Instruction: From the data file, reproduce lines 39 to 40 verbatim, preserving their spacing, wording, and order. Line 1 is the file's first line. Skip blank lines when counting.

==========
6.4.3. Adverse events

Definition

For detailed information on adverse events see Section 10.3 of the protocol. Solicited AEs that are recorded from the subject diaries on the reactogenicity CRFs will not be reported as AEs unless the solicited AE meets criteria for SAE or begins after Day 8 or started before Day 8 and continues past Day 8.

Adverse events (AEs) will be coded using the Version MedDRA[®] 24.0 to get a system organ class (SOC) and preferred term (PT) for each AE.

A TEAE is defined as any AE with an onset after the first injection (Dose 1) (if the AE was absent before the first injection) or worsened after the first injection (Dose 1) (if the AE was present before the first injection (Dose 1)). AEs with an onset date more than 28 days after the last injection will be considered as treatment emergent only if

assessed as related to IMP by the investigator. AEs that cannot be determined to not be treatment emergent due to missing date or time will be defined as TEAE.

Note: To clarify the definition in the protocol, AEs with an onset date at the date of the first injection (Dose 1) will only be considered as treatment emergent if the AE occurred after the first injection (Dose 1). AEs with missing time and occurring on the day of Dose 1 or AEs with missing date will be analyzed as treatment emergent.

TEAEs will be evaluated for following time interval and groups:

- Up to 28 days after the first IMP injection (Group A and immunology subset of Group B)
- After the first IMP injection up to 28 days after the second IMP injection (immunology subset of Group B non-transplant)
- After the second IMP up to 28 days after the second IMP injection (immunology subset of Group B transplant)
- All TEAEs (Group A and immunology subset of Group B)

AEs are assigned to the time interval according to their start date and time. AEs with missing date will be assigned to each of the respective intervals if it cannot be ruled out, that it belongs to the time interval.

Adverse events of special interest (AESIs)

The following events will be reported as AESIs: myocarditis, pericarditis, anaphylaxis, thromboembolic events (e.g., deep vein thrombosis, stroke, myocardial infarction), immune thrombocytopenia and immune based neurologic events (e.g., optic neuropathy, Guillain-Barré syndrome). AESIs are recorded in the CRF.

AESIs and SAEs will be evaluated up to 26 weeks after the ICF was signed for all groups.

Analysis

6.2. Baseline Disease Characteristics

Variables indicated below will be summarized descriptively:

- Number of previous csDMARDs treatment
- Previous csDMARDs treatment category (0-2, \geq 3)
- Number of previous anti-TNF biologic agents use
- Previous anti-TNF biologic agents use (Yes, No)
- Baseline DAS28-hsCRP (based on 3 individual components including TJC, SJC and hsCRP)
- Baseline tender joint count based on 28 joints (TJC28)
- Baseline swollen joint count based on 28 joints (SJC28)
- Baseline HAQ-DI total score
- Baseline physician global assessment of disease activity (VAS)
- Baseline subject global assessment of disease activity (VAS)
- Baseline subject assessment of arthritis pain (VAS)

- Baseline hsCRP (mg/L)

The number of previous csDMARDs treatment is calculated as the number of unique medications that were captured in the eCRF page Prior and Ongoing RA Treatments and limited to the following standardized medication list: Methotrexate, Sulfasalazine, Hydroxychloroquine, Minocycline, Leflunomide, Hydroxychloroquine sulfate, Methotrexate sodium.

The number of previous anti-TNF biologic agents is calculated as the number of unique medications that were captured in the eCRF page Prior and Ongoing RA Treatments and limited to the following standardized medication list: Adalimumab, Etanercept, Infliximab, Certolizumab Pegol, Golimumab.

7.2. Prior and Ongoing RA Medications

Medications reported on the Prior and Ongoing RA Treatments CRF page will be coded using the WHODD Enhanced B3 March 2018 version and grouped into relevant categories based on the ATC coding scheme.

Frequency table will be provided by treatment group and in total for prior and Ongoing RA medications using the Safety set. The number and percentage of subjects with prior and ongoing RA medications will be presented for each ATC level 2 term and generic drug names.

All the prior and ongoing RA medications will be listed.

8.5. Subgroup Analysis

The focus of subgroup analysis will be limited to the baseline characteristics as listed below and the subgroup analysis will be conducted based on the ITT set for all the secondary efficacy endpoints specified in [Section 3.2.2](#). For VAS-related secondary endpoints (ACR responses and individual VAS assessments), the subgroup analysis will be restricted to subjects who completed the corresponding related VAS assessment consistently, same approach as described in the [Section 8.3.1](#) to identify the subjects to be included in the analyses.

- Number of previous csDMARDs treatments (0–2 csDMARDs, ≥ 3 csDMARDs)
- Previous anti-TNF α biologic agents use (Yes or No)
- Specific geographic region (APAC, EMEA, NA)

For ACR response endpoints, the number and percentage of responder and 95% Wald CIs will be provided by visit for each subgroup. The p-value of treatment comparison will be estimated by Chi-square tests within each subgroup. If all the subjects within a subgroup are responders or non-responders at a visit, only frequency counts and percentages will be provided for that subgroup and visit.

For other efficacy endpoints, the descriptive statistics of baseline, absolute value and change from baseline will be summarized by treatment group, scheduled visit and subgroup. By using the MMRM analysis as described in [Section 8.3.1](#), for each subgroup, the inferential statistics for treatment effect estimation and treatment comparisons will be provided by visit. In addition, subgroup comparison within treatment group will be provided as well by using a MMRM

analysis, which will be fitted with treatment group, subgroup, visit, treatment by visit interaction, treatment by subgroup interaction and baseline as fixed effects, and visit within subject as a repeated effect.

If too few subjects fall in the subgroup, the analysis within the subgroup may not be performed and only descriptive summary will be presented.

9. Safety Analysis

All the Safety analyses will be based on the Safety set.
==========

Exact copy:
The focus of subgroup analysis will be limited to the baseline characteristics as listed below and the subgroup analysis will be conducted based on the ITT set for all the secondary efficacy endpoints specified in [Section 3.2.2](#). For VAS-related secondary endpoints (ACR responses and individual VAS assessments), the subgroup analysis will be restricted to subjects who completed the corresponding related VAS assessment consistently, same approach as described in the [Section 8.3.1](#) to identify the subjects to be included in the analyses.

- Number of previous csDMARDs treatments (0–2 csDMARDs, ≥ 3 csDMARDs)